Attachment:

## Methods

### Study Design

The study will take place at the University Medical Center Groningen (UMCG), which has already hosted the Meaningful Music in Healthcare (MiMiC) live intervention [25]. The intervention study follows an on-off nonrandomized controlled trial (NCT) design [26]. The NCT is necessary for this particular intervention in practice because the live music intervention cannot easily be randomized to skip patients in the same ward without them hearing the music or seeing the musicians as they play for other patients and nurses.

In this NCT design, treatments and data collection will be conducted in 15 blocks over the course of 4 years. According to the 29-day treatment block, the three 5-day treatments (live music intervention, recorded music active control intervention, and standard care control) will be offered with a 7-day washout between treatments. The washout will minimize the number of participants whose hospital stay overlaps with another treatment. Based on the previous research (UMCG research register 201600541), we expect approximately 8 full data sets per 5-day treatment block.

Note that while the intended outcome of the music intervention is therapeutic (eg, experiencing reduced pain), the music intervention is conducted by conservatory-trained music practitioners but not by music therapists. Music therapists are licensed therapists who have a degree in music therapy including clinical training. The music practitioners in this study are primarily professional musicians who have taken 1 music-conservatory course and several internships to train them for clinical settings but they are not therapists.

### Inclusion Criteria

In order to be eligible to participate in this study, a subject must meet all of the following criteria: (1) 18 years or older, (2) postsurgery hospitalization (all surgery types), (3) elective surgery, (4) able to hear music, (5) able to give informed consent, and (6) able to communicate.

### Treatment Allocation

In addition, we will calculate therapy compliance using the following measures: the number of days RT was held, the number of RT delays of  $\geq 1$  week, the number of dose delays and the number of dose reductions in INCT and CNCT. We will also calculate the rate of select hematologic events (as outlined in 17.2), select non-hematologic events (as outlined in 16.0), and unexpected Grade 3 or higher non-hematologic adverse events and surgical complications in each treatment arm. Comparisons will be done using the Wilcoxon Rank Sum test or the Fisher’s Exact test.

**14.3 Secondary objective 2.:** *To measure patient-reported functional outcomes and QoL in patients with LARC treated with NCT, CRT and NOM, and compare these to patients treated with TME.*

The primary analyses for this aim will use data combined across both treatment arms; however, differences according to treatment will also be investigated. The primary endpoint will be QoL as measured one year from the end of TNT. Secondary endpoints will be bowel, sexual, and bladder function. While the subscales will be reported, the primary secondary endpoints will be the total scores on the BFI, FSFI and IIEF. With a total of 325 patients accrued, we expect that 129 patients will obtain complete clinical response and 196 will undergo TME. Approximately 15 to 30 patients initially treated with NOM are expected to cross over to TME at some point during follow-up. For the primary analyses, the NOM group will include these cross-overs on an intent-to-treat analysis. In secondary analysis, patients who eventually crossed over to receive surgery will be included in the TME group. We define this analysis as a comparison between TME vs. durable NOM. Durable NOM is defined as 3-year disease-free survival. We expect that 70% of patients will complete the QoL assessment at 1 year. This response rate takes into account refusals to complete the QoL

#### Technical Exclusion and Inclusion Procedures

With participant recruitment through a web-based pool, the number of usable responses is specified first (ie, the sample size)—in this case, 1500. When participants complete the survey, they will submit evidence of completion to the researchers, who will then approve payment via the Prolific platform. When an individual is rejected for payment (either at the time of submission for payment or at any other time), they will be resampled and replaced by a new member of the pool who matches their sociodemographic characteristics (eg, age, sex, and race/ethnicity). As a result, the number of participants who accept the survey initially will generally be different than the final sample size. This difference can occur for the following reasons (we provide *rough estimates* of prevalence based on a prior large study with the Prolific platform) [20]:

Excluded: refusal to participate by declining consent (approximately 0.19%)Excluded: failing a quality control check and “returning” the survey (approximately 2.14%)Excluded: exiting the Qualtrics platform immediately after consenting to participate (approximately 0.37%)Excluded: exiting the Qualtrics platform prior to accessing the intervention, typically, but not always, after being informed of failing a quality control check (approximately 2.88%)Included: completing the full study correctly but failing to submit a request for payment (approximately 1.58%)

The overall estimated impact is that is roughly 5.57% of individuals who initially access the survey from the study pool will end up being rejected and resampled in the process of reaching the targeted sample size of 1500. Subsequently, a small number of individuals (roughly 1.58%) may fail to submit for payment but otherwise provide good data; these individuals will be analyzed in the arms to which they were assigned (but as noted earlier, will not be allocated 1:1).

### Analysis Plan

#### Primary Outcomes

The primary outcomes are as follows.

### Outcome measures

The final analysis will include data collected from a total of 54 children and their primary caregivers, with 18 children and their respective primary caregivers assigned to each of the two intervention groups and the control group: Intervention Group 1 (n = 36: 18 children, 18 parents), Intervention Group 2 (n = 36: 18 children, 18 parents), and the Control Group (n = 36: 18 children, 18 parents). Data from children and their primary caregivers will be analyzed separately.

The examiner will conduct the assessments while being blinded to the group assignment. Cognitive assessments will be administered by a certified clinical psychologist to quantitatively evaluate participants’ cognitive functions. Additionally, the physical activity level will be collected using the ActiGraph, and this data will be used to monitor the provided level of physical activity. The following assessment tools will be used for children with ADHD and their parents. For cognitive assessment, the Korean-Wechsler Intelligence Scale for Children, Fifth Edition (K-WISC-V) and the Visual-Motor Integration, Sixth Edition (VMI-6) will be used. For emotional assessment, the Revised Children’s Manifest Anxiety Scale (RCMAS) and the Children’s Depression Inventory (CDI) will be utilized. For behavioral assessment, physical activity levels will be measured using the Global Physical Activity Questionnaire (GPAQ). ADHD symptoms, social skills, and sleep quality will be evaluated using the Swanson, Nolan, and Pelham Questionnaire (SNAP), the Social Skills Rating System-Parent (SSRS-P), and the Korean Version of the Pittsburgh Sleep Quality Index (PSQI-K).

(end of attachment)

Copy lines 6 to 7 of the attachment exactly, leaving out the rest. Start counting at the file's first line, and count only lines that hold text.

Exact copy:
### Inclusion Criteria

In order to be eligible to participate in this study, a subject must meet all of the following criteria: (1) 18 years or older, (2) postsurgery hospitalization (all surgery types), (3) elective surgery, (4) able to hear music, (5) able to give informed consent, and (6) able to communicate.